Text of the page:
21 January 2023



Many will know Andrea EMBER from the IJF World Judo Tour but for those who don’t, Ember is the Anti-Doping Coordinator within the IJF Medical Commission, let’s get to know her a little better.

What path brought you in to this sector?

By degree I am a physical education teacher, sport is in my blood, and I can say that my hobbies are physiology of the human body and linguistics. This combination drove me to understand what doping is and what its consequences are, both bodily and jurisdictionally. When I was appointed to the IJF I was asked if I was a lawyer. I replied that the WADA Code was written for everyone to understand, otherwise we would need a lawyer for every athlete. Well, the Code and its international standards are not a light romance for sure, but there’s one thing everyone should respect them for, when the opponent is cheating, those are the documents that can give back a lost medal.

What kind of challenges do you face in your role? 

Awareness raising. Anti-doping is still a blind spot for many. Athletes are coming from countries with different levels of national anti-doping service, and not all national federations put effort in their anti-doping education or even support whenever an athlete is challenged in this field. Partly because it is IJF’s obligation by the WADA Code and partly because this is what I signed up for, I am currently designing an anti-doping e-course material that will be available for everyone. There will be modules for athletes, coaches, team doctors, national federations. It’s a huge task but I am confident that it is worth the energy. 

Ember was present during the 2019 Mittersill OTC and was invaluable during the camp, giving a seminar for coaches and athletes alike, education is key for the players and those taking care of them.

Andrea EMBER with team Ukraine in 2019, Mittersill. © EJU

We are now in a new year and undoubtedly, with constant development, there is more to learn in terms of anti-doping, and with Ember keen at work to educate all athletes, what can she offer us at this point?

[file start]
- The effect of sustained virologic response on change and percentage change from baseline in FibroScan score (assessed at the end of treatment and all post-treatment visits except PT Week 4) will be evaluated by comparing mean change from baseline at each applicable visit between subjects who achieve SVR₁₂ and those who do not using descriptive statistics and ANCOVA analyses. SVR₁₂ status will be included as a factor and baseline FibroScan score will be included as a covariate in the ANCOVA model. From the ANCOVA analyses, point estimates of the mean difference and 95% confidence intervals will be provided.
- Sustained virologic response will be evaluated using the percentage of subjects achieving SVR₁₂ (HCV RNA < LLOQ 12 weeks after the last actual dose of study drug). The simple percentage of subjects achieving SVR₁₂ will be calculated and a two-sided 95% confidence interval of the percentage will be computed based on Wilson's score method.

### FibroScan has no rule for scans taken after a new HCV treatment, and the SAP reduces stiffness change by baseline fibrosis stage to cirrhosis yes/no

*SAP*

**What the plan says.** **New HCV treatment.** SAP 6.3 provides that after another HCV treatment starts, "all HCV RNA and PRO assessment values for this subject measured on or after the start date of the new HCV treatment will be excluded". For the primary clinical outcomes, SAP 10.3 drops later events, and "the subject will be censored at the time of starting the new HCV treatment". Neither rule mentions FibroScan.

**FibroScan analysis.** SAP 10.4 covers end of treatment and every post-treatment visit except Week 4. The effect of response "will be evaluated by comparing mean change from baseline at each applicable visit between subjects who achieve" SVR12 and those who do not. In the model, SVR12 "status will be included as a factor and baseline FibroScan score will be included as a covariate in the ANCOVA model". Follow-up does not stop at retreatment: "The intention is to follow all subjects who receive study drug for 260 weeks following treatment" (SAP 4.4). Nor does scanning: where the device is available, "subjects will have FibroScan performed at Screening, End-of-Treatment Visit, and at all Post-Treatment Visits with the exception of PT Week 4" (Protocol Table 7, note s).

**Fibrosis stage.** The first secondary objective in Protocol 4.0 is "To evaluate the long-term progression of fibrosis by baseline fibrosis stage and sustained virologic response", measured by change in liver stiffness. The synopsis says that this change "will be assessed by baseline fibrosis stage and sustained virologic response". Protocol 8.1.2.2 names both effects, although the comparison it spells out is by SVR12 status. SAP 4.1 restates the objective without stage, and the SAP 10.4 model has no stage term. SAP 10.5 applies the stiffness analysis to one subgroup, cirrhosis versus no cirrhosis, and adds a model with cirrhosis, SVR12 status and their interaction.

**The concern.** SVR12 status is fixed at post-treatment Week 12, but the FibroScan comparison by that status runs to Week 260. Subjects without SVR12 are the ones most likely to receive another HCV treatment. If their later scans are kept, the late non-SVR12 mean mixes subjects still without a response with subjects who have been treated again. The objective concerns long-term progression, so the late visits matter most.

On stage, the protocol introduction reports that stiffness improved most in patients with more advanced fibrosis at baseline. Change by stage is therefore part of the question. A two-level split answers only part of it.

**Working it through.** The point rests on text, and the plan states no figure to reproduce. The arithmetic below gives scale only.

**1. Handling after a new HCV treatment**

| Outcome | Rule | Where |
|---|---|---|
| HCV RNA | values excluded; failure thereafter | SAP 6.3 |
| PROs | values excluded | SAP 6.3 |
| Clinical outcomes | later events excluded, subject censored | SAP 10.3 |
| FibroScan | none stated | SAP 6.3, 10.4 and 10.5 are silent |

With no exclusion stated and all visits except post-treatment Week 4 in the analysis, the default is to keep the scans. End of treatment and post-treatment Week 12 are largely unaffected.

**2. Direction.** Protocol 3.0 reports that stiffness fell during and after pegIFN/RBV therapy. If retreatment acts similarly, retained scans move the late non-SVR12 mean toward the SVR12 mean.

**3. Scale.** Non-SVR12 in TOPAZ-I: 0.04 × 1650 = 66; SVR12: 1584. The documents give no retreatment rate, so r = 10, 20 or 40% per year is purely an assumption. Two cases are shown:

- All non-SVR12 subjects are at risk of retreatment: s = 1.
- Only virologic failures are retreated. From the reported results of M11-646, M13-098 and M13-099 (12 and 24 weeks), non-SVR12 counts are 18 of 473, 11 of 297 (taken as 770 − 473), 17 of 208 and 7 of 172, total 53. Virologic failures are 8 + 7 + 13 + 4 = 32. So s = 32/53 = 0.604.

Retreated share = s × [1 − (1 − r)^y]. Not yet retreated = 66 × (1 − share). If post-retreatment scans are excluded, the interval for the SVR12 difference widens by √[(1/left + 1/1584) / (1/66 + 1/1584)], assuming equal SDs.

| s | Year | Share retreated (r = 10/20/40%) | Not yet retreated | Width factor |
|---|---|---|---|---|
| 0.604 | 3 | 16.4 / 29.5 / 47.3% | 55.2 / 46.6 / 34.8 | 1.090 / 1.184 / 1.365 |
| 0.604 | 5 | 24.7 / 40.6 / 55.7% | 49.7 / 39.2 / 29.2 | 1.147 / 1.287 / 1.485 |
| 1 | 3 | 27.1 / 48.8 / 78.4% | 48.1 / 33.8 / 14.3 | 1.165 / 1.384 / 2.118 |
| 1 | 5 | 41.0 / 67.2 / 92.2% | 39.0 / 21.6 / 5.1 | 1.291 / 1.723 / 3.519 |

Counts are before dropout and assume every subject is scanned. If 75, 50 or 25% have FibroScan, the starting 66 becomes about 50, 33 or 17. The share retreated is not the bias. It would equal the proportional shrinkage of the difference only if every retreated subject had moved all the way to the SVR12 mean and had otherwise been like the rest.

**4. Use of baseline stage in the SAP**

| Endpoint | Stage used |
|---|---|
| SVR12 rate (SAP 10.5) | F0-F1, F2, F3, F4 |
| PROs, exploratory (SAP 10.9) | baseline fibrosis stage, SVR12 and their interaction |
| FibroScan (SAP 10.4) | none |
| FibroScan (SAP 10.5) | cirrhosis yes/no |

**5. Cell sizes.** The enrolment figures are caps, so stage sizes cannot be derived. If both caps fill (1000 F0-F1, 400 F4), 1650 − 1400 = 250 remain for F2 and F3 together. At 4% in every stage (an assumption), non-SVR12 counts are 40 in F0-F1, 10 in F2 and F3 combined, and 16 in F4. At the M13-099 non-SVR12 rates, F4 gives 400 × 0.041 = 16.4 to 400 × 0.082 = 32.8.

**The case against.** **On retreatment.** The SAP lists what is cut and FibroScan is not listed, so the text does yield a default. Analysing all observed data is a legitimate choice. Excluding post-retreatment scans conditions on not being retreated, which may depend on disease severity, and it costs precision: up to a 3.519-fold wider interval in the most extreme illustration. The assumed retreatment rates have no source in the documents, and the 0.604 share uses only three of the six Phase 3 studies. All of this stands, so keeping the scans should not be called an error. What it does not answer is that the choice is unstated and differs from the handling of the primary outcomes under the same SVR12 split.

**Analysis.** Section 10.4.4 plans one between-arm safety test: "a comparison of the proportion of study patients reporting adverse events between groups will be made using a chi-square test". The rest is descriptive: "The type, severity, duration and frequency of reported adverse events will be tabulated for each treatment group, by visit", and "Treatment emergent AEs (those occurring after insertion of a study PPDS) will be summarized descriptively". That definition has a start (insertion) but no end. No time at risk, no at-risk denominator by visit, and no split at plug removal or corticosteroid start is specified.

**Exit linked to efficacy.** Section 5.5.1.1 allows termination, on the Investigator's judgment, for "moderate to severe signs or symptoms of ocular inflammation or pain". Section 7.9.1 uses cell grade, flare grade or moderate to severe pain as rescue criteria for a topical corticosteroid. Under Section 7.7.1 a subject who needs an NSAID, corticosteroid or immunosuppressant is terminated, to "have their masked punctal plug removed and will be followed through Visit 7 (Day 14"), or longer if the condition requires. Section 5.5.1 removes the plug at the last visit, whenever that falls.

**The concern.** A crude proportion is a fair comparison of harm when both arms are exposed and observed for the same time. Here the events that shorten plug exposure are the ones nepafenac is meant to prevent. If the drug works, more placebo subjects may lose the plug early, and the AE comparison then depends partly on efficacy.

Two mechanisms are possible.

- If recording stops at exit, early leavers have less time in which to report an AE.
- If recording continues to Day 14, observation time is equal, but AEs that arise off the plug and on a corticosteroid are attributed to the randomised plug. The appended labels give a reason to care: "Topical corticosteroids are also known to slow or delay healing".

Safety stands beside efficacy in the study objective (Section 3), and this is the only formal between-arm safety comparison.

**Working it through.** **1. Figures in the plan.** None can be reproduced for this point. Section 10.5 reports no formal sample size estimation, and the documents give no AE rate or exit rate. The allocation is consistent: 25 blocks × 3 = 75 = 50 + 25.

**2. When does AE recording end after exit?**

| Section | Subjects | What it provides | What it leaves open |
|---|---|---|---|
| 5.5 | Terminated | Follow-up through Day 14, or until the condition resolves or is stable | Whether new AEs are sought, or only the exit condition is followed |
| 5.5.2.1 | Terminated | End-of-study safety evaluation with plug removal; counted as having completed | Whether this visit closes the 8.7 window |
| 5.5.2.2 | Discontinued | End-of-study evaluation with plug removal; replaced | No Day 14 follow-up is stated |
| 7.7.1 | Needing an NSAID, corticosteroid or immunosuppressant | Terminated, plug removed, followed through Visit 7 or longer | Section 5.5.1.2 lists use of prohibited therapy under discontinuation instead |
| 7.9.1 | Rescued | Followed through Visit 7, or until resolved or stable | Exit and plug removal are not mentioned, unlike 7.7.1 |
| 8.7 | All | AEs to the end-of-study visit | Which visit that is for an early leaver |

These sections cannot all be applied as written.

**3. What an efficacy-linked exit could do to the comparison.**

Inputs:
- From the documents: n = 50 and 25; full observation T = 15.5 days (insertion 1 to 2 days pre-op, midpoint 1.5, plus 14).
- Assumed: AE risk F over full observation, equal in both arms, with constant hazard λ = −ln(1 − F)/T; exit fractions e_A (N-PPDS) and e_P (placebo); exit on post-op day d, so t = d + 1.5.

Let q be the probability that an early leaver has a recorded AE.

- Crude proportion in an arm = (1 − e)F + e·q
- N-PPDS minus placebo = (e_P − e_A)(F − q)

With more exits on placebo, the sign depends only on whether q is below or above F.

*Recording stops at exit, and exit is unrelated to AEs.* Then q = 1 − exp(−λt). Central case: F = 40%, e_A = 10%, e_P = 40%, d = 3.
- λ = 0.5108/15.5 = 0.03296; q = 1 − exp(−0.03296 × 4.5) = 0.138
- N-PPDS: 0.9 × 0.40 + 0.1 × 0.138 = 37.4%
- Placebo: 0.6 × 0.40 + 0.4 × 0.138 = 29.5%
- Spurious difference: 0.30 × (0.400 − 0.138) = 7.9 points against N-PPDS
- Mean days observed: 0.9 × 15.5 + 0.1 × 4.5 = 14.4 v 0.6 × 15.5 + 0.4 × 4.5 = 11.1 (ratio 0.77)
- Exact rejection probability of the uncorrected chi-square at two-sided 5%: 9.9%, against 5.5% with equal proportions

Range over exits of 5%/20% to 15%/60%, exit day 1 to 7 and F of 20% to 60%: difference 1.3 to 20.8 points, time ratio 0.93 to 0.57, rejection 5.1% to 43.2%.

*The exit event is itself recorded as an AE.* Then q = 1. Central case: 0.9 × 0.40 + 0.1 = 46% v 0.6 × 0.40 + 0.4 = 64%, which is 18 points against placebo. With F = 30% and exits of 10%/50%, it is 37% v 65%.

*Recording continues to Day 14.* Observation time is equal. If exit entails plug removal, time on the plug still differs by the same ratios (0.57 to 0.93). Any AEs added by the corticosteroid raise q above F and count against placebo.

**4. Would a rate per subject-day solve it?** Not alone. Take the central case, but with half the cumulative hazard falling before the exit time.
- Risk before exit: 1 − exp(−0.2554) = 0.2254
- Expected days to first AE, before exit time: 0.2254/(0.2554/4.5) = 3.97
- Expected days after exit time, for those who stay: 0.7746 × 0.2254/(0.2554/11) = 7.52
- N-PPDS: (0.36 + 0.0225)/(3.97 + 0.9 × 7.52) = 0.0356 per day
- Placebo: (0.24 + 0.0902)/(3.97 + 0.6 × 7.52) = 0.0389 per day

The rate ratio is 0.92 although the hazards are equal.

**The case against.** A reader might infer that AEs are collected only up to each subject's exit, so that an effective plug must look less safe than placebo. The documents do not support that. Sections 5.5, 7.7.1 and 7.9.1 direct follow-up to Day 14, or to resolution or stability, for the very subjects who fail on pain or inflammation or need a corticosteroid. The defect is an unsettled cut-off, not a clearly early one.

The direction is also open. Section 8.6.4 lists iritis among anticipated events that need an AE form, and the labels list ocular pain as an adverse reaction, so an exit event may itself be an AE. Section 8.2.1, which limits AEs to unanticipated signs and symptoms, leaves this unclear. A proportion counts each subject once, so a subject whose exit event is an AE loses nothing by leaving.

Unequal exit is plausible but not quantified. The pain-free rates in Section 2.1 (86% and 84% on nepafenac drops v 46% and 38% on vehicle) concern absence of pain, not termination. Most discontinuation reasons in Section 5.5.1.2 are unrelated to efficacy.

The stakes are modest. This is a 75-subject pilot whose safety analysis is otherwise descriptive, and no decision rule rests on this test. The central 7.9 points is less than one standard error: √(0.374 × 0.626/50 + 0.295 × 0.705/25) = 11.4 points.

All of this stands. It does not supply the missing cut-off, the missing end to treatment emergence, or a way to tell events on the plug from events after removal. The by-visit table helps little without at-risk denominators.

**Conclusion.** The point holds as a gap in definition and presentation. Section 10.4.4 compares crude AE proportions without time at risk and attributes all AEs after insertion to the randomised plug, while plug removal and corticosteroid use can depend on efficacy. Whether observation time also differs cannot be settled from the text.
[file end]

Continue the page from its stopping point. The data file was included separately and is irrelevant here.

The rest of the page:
Have there been any major announcements or changes made in the new year? 

There were some changes to the anti-doping rules already in 2021 when the new WADA Code and subsequently the new IJF Anti-doping Rules came into effect. Since then the rules are almost the same, however there are two substantially new element in the International Standard for Testing and Investigation, the introduction of DBS, dry blood spot, sampling and analysis and as a consequence of the COVID-19 pandemic, the regulation of the virtual sample taking process.

This latter addition explains how sample taking is conducted through video connection, what should the athlete show, who should see what, how the footage should be stored and processed, how the sample is handed to the controllers, etc.

Dry blood spot sampling. © Thea Cowen

DBS is not a new method of blood sampling in the medical world, however it’s standardisation for doping control is a very practical and athlete friendly evolution. It doesn’t replace venous blood sampling yet, though that is the aim to put less burden on all the actors of doping control, mostly the athletes and also the controllers. Soon the IJF Registered Testing Pool members will experience the method at out-of-competition testing.

Some minor new elements, that were also added to the standards, are the clarification points for athletes competing in more than one sport, or regarding the TUE a better explanation on what a retroactive TUE is and how it should be properly processed.

What advice would you give to athletes and coaches?

Play clean, train clean, follow the judo moral code. The beauty of any sports, and it’s more than true to judo where strength and technique meets in the highest level, is physical excellence. Nothing is more disappointing than needing to re-evaluate an outstanding achievement and stained memories of a masterful fight.

Success is better earned. © Gabi Juan

On a practical level I would advise always to be up to date to the rules, including the anti-doping rules, and it’s all aspect. All rules are on the IJF Clean Judo site (https://www.ijf.org/cleanjudo), in collaboration with the International Testing Agency (ITA) we provide regular webinars, as well, about general anti-doping matters and up to date info on any changes, the materials can be found on the ITA Athlete Hub (https://ita.sport/athlete-hub/). If there’s any question about any aspects, I am more than happy to answer them. Anyone can write to [email protected]  

Author: Thea Cowen